9. Slow down – if you are always feeling like you are rushing to get that resume to that lady or hurry up and push out that blog post or trying to hurry through coffee with a friend because your “schedule” is waiting, then slow down.  Slowing down allows you to focus on one project at a time and pour your whole self into it.  That means being a little flexible with your schedule and not putting so many deadlines on your time.  Have a plan but give it room to breath and take shape.

10. Have fun – now this one can be taken the wrong way if I am not careful.  I don’t want you to think of your job search as a party, necessarily.  I do want you to be excited about what direction your next job is going to take you in.  Thinking about the excitement for what is next in your working life can really get you pumped up.  Finding a job is no easy task most of the time, you might as well try to find ways to make it fun.  Adding a little fun to the work can make the work not seem so difficult.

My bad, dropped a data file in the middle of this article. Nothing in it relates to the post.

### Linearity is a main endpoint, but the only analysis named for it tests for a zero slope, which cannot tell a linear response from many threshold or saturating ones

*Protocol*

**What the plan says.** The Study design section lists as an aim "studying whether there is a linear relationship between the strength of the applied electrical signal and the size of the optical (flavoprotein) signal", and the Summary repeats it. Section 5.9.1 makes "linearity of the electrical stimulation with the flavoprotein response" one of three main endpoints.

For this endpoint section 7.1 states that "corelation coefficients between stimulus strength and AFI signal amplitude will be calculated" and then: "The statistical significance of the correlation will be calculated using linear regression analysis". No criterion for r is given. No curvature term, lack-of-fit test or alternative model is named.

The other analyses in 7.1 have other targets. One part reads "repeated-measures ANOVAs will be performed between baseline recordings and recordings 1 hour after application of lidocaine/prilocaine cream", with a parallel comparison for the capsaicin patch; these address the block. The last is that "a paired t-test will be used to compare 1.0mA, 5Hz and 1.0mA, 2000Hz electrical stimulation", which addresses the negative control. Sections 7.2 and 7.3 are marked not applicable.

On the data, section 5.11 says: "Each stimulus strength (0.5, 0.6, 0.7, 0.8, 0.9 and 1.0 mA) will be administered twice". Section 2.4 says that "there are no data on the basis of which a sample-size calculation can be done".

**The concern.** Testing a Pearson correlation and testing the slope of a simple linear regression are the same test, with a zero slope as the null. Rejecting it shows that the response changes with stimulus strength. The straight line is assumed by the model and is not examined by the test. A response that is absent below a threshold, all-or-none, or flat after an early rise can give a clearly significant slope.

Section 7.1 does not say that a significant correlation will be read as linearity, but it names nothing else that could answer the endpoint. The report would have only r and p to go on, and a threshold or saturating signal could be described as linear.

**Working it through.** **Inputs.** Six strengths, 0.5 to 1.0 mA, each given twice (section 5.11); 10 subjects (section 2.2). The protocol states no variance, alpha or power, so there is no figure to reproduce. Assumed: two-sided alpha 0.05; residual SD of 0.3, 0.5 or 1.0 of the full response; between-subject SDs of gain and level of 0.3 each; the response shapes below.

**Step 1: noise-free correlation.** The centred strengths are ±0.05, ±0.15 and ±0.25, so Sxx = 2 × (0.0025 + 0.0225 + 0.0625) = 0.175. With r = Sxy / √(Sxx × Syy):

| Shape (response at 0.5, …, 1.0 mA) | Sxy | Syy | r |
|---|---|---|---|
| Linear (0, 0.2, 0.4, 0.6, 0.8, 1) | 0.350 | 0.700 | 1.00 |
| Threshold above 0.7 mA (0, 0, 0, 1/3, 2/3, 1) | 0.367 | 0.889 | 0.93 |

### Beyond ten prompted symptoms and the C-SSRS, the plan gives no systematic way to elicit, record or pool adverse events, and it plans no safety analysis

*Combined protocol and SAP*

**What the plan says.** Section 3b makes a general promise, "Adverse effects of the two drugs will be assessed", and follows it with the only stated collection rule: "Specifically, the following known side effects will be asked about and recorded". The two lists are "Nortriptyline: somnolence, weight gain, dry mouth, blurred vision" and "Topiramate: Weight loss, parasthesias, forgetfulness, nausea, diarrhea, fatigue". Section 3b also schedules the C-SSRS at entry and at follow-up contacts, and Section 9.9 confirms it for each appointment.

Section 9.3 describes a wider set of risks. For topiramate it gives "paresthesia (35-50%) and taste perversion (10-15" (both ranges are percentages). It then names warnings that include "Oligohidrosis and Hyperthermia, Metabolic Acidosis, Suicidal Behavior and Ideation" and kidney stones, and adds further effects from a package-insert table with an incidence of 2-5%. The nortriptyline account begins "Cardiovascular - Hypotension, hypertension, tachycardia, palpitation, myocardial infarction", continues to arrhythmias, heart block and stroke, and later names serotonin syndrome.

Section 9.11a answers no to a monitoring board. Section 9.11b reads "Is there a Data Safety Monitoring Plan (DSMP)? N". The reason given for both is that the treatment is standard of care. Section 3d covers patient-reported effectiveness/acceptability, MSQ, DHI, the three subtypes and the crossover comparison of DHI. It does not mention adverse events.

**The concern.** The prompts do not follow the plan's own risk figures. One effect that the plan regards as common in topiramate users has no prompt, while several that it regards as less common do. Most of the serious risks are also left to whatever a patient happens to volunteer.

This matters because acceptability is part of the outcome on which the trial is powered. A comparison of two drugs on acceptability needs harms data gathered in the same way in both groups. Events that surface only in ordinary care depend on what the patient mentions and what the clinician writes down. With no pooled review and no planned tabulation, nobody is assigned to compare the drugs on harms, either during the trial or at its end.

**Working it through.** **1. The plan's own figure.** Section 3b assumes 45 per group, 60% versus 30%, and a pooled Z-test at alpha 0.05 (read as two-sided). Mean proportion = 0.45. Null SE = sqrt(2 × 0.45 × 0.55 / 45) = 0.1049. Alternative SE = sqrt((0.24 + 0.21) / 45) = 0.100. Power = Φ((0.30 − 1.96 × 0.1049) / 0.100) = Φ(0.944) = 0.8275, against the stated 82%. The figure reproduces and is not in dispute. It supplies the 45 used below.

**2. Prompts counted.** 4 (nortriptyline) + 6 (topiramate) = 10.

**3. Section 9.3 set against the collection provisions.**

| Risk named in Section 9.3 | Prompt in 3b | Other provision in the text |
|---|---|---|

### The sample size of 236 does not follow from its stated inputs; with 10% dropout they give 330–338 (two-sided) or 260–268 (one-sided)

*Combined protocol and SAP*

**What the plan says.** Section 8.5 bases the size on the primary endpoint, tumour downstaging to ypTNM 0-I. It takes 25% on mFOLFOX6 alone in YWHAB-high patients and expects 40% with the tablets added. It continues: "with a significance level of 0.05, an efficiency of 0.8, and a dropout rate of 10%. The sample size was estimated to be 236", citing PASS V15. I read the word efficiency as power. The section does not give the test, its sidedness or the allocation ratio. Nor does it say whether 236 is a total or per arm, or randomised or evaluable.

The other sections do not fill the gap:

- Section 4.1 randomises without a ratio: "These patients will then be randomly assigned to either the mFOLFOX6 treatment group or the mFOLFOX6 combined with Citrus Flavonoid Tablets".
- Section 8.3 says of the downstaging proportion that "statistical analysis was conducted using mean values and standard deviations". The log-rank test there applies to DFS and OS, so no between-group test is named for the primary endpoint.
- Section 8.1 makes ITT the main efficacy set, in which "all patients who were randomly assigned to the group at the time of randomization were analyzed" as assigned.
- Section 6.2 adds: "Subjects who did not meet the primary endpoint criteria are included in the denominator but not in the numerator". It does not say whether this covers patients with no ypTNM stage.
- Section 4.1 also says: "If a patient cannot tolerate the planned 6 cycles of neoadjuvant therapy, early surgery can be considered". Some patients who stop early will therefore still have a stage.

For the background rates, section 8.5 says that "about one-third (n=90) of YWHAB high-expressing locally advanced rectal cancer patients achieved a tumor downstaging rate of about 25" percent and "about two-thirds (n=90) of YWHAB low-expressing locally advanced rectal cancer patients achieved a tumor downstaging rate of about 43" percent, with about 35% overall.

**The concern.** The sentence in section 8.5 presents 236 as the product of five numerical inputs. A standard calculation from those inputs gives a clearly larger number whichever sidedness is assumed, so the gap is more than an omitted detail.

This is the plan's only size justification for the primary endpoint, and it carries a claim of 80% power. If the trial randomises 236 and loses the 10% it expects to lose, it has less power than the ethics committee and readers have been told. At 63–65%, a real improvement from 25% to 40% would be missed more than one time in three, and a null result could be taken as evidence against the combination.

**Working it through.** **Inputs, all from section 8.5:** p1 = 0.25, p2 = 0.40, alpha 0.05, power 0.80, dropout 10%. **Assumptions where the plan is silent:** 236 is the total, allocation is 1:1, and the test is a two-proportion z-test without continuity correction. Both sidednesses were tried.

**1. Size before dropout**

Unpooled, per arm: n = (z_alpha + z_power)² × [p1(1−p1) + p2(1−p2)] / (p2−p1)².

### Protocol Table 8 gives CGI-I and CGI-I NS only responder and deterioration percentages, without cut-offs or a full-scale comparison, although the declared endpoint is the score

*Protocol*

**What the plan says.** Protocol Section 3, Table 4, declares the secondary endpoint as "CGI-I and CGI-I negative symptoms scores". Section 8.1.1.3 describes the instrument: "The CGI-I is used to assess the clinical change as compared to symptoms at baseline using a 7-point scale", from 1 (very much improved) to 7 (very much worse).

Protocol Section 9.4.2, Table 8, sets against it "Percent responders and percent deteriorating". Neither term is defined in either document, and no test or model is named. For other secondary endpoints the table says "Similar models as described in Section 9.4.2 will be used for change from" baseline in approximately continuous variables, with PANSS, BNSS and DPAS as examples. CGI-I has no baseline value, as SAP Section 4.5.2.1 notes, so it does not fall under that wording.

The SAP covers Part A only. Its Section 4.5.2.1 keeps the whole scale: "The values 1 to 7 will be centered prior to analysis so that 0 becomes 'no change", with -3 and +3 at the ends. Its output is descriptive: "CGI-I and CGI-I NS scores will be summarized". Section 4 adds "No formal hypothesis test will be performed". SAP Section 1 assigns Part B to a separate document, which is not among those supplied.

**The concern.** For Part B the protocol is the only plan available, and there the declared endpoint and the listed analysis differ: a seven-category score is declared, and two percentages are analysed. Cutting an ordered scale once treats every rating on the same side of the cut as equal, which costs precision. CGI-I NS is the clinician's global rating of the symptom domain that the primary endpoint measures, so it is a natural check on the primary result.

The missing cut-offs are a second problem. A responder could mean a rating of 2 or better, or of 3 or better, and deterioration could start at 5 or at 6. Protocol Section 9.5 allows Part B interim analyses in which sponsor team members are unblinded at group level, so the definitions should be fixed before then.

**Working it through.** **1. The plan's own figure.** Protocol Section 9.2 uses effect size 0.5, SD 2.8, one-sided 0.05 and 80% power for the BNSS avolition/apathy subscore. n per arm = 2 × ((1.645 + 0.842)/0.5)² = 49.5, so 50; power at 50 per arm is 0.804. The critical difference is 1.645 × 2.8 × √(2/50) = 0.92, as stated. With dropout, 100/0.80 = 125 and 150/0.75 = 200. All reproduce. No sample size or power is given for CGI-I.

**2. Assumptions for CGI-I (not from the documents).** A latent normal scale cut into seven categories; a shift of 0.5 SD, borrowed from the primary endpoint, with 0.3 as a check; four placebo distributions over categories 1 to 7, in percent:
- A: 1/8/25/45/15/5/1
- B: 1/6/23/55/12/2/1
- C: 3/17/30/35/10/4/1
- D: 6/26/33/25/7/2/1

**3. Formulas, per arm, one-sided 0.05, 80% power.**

I love the 10 tips here and hope you do too.

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What Do You Need?

It is a new year for you and me.  I have been writing this blog for over four years now.  I just realized one very important thing.  I have never asked you what you need.  I have never asked you to let me know what interests you right now, where you are.

So this is not really a post but more of a question to find out what is the one thing you need right now in your job search?  Now maybe your first answer is:  “A job” which is a good one.  I think that one is obvious…hopefully.  Dig just a little deeper and tell me what you need right now in your job or your job search.  If you need help with your search, what specific help do you need?  If you need support in your search, what specific type of support do you need?  What one thing is dragging you down where you can’t figure out what to do next?

Think about it and let me know.  All job seekers are welcome.  You can comment here or send an email to me at:  jeffonjobs at gmail dot com.  I will respond (or not if you prefer) to each message I receive.  I want to hear from you.